Why watchOS 10 should improve your gym workouts... but it probably won't

 Woman wearing her APple Watch tying her shoelace in the gym
Woman wearing her APple Watch tying her shoelace in the gym

The Apple Watch has gone through plenty of changes in its lifetime. The hardware design doesn’t change a great deal each time, and hasn’t since its inception – aside from the occasional leaps in design like the Apple Watch Ultra or Apple Watch SE. A lot of the innovation over the years has come from the software side, with different iterations of Apple’s watchOS operating system. It sounds as though 2023’s update, watchOS 10, is about to be a big one.

watchOS 10 is likely to be announced at Apple’s WWDC 2023 conference on June 5, alongside iPhone 15, Apple Watch 9, and similar updates to iOS and iPadOS. watchOS is expected to offer a revised home screen and potentially interactive widgets that are akin to the ‘glances’ of older versions of watchOS, or a little like the list of widgets found on the best Garmin watches.

But however good the Workout app could finally give a boost to weightlifting and gym-based workouts.

The case for an upgrade

The Apple Watch has never been a slouch in the fitness department, as the wearable has always been able to track plenty of workouts. And yet, it was only with watchOS 9 that we saw Apple really drill down into metrics for running.

Adding details about stride length, vertical oscillation (the amount your torso moves vertically) and ground contact time means runners can dig deeper into their technique, or even calculate running power.

It’s a sizeable step up in terms of information about a given activity, and on a technical level, allows Apple to offer multiple workout view options to find the details that are important to you.

The trouble is that this newfound sense of utility for runners doesn’t extend to other disciplines. Apple Watch’s workout profiles use the same ‘language’ of calories burned, heart rate, and time spent training to determine the quality of a workout regardless of whether you’re doing HIIT, strength training, or yoga. Although running data needs to track a relatively consistent motion over a distance or time, at least in its most basic format, lifting and HIIT and so-on are much more freeform, with multiple exercises to track and a lot of them require very little in the way of body movement.

Recording a workout with your Apple Watch
Recording a workout with your Apple Watch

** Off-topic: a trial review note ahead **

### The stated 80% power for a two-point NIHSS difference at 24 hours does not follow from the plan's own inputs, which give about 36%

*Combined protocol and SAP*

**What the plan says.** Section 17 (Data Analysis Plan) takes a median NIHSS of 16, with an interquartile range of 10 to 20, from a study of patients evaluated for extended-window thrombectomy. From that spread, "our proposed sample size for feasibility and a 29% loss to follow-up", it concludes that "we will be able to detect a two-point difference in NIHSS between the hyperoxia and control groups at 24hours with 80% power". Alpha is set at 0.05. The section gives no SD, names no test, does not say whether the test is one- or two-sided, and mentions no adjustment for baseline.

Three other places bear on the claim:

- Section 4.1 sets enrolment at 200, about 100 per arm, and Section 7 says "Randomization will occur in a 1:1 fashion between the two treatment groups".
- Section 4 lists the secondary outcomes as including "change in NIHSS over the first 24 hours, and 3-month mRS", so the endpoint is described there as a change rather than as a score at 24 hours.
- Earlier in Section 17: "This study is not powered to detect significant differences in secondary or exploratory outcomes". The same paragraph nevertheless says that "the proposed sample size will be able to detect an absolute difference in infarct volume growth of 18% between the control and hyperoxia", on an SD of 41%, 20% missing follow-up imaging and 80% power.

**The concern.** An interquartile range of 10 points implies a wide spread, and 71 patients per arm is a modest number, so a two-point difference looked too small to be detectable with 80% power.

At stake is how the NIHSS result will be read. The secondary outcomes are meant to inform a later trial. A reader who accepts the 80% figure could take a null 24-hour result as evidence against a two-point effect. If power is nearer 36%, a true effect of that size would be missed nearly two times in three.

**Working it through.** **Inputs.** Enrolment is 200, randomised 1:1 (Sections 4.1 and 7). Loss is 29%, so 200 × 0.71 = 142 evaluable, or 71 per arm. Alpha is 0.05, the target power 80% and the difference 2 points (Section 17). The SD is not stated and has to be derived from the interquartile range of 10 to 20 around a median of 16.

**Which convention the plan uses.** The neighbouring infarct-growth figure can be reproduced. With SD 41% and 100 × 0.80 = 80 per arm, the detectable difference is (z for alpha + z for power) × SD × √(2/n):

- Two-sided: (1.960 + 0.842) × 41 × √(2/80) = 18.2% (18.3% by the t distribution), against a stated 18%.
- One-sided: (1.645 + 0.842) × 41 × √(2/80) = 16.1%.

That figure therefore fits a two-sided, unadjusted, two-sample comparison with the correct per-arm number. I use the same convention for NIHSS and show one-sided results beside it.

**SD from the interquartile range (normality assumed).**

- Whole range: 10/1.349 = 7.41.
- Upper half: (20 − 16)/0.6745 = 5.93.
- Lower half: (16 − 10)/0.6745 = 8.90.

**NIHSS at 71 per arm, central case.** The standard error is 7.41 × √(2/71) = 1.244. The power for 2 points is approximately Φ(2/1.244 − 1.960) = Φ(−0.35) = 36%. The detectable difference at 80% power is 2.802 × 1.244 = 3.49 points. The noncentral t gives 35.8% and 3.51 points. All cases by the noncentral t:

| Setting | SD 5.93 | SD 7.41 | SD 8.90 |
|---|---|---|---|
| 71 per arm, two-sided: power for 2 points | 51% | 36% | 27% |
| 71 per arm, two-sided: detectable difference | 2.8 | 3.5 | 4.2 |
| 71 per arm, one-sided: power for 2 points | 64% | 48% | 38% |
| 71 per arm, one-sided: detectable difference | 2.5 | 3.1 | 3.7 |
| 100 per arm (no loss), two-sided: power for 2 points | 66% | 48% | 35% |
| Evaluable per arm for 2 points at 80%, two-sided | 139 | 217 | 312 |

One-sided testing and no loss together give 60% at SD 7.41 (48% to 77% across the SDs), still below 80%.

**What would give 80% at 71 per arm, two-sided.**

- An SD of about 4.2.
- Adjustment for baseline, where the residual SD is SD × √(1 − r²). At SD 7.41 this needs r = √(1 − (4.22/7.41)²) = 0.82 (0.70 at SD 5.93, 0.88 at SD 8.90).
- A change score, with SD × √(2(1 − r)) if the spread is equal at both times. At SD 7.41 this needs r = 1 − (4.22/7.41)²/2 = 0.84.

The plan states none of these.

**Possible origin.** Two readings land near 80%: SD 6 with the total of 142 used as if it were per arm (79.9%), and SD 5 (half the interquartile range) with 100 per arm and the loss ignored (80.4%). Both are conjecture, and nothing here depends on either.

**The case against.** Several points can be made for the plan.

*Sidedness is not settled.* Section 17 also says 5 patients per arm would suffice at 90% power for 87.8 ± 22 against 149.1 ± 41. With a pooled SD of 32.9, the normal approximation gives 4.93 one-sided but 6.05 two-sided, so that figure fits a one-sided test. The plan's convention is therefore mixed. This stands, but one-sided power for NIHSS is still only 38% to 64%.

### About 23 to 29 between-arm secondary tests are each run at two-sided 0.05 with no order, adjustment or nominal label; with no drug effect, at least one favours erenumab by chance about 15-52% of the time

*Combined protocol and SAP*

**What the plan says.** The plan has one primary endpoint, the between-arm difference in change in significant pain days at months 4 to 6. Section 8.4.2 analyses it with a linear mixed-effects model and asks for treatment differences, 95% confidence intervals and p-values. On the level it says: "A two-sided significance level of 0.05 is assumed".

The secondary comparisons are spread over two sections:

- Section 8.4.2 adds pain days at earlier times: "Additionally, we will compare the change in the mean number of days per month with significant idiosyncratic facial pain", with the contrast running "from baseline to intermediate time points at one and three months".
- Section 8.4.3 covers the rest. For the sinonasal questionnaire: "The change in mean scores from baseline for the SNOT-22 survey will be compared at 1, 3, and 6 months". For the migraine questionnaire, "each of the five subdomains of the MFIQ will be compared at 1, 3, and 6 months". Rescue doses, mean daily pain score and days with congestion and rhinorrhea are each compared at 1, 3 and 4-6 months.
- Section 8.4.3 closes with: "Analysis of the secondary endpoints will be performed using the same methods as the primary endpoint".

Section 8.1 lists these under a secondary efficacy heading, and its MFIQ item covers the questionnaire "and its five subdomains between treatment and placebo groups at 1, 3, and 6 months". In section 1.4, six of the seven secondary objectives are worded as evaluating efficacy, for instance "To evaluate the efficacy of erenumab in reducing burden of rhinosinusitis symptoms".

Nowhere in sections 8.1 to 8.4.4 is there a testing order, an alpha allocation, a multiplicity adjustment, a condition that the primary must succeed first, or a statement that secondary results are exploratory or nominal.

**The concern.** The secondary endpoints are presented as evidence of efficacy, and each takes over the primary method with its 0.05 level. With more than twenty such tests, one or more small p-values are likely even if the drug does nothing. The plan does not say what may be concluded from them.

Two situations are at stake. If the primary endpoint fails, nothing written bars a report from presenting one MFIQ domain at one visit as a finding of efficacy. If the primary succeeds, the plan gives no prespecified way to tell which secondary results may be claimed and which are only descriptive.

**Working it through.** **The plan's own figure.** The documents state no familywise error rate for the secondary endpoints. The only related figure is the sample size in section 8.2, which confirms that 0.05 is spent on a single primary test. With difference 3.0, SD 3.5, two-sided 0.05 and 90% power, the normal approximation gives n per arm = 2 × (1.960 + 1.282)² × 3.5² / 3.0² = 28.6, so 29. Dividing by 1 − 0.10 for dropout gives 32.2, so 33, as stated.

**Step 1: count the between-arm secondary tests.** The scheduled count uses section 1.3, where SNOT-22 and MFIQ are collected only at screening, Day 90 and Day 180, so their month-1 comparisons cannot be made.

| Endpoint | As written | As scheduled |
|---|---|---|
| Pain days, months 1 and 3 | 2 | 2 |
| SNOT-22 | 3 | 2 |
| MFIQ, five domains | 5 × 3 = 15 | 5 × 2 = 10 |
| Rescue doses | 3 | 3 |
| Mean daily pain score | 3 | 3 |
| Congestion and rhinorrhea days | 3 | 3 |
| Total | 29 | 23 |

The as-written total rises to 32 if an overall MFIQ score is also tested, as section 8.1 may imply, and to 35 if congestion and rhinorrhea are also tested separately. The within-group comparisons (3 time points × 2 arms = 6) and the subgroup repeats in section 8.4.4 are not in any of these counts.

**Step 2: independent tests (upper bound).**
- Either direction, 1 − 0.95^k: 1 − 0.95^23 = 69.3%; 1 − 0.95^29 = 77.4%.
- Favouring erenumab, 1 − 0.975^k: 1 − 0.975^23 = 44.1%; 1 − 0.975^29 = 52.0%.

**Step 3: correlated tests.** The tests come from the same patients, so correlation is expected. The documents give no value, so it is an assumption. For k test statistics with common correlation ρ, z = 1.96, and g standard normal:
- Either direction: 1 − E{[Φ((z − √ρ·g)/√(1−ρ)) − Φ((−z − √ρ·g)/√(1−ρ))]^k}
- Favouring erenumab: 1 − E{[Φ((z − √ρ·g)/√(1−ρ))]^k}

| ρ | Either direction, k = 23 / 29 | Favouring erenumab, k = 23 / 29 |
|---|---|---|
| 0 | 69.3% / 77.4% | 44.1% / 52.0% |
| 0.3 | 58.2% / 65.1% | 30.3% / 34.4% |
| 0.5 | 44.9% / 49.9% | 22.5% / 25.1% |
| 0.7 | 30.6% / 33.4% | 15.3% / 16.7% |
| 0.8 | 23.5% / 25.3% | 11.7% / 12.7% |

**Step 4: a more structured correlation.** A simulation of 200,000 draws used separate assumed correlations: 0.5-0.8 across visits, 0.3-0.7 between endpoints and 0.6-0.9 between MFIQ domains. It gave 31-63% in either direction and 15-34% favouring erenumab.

The big problem

The trouble is that it's challenging to record workouts like this on-wrist. As it stands, you can ditch your Apple Watch for a Notes app while lifting or doing yoga and get an accurate measure of progress, but it would be nice to see effort from Apple here.

If you work out in the gym, there’s a good chance you’ll need to use a third-party app like Stronglifts, Fitbod or Liftin’ to track your lifts. These apps have features such as pre-designed plans at weights specified ahead of time, and allow you to tick off moves once completed in-app. By making the process more manual (a la those third-party options earlier) Apple could simply track the metrics as you tick exercises off of a to-do list.

It’s a little disappointing to have to lean on third-party tools (as good as they are) when Apple has made fitness a clear focus of the Apple Watch, but I’m hopeful watchOS could see some big boosts.

Given the different cardiovascular efforts required of faster-paced, high-rep weight-lifting and low-rep powerlifting, there’s an argument for Heart Rate Zones to be implemented in gym workouts to ensure each set doesn’t push too hard.

Recovery is key

Another key metric is recovery, and this is something the Apple Watch lags behind the likes of the best Fitbit and Garmin watches.

With Fitbit (provided you’re signed up for the company’s Fitbit Premium service), users can use a “Daily Readiness Score” to track how well-rested their body is. It pulls data from workouts, rest periods, and even sleep to suggest just how much activity is right for your body.

Apple’s rings systems have become a key part of the watchOS experience, so much so that the Movement ring has graduated over to the iPhone. However, they’re outdated, as they don’t take recovery metrics into account – possibly due to the fact Apple knows that most watches aren’t worn at night due to shorter battery life than other fitness-focused wearables, which measure battery in days and weeks rather than hours. Sometimes it’s OK to take a rest day or simply work out a little less.

Increase battery so that sleep tracking is more viable, and tie that in with a Fitbit-style recovery algorithm, and Apple could vastly improve the fitness experience for gym-goers, but the challenge is to improve both hardware and software to achieve this. Given that Apple revamped the Apple Watch line-up with the Apple Watch Ultra and Apple Watch SE2 last year, the rumor mill claims that hardware improvements are taking a back seat this year.

There’s plenty to be done with the Workout app in watchOS 10, and it’ll be fascinating to see how Apple manages it. Here’s hoping it can build on the lessons from last year.